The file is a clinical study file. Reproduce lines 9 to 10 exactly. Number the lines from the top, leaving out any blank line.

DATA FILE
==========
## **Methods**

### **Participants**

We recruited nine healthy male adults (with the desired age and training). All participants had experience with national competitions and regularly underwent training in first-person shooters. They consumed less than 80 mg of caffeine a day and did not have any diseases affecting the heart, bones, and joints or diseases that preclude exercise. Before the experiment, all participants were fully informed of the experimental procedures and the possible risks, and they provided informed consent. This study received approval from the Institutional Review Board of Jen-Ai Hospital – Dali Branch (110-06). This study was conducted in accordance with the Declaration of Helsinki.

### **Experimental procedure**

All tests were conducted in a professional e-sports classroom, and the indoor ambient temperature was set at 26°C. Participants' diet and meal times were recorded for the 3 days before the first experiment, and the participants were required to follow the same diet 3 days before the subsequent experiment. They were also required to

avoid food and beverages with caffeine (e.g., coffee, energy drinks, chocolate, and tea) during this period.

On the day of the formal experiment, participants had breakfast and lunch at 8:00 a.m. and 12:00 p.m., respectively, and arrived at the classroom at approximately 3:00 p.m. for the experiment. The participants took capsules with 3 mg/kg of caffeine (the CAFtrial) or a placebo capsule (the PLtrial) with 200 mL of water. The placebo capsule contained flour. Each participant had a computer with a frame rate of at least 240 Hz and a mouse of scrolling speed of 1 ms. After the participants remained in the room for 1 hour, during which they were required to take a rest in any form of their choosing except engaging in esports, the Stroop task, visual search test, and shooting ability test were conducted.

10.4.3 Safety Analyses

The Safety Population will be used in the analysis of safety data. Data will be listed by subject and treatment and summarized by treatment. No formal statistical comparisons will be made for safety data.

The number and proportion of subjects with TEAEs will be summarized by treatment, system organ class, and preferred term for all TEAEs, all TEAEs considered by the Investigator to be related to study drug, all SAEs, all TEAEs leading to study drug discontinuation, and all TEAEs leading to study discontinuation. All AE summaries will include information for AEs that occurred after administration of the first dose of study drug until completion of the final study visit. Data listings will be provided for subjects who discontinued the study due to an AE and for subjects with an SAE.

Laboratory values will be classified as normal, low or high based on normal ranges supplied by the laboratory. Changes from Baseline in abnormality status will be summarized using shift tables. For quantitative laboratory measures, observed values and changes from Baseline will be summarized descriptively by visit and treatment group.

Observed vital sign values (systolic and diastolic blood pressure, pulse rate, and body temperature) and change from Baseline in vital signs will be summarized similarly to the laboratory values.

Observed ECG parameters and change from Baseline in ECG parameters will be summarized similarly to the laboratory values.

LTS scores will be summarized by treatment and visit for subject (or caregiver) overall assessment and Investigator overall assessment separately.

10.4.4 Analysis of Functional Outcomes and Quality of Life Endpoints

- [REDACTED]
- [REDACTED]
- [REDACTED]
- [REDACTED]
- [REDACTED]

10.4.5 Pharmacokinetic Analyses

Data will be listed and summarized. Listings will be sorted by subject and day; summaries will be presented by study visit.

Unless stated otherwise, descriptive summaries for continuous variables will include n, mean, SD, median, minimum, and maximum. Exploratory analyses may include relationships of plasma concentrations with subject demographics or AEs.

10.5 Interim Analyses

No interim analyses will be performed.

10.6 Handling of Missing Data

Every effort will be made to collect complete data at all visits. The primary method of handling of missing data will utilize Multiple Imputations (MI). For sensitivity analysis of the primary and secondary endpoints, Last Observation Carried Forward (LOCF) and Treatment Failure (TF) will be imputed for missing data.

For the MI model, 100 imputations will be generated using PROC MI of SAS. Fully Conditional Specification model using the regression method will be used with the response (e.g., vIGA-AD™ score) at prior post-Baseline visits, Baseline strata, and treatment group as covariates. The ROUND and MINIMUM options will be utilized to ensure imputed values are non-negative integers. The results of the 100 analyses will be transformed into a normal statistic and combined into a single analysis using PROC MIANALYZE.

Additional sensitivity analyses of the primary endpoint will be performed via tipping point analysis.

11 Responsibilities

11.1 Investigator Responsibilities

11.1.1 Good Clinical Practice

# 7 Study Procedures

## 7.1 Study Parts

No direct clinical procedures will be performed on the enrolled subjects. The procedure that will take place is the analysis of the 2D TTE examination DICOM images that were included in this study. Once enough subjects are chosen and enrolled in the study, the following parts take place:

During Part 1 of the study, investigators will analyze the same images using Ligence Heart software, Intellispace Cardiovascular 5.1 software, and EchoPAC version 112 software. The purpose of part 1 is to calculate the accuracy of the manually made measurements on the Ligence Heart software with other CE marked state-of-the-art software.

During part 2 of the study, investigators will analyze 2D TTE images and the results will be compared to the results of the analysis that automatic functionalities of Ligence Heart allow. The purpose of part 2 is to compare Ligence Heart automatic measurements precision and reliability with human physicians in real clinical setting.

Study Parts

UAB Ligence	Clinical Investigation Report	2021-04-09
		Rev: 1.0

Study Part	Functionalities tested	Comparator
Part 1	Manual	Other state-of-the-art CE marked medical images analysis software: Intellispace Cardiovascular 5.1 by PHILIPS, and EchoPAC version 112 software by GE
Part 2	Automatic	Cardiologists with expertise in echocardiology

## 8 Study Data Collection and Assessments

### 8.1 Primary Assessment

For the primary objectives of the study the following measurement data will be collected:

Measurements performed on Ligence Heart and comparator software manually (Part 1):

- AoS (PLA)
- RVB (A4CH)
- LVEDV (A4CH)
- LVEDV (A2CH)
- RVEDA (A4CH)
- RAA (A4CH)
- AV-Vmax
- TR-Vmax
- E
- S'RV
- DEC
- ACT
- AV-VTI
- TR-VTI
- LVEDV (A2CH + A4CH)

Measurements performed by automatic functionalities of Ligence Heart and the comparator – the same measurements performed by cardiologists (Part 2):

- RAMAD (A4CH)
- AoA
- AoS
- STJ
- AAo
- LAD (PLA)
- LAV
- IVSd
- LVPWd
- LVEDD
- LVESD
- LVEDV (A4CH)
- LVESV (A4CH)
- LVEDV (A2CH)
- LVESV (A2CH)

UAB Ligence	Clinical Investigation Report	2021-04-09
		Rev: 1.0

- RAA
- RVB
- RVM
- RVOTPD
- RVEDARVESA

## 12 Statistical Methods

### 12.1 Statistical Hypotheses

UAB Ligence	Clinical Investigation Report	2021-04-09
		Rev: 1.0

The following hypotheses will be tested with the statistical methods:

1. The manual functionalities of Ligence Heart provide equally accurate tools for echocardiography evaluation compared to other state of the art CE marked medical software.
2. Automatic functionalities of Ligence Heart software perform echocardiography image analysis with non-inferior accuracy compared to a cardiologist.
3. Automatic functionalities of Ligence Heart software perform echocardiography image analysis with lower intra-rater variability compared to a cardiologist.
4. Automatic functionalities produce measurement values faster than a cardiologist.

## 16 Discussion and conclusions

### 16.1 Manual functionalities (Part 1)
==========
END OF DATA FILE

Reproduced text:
The Safety Population will be used in the analysis of safety data. Data will be listed by subject and treatment and summarized by treatment. No formal statistical comparisons will be made for safety data.

The number and proportion of subjects with TEAEs will be summarized by treatment, system organ class, and preferred term for all TEAEs, all TEAEs considered by the Investigator to be related to study drug, all SAEs, all TEAEs leading to study drug discontinuation, and all TEAEs leading to study discontinuation. All AE summaries will include information for AEs that occurred after administration of the first dose of study drug until completion of the final study visit. Data listings will be provided for subjects who discontinued the study due to an AE and for subjects with an SAE.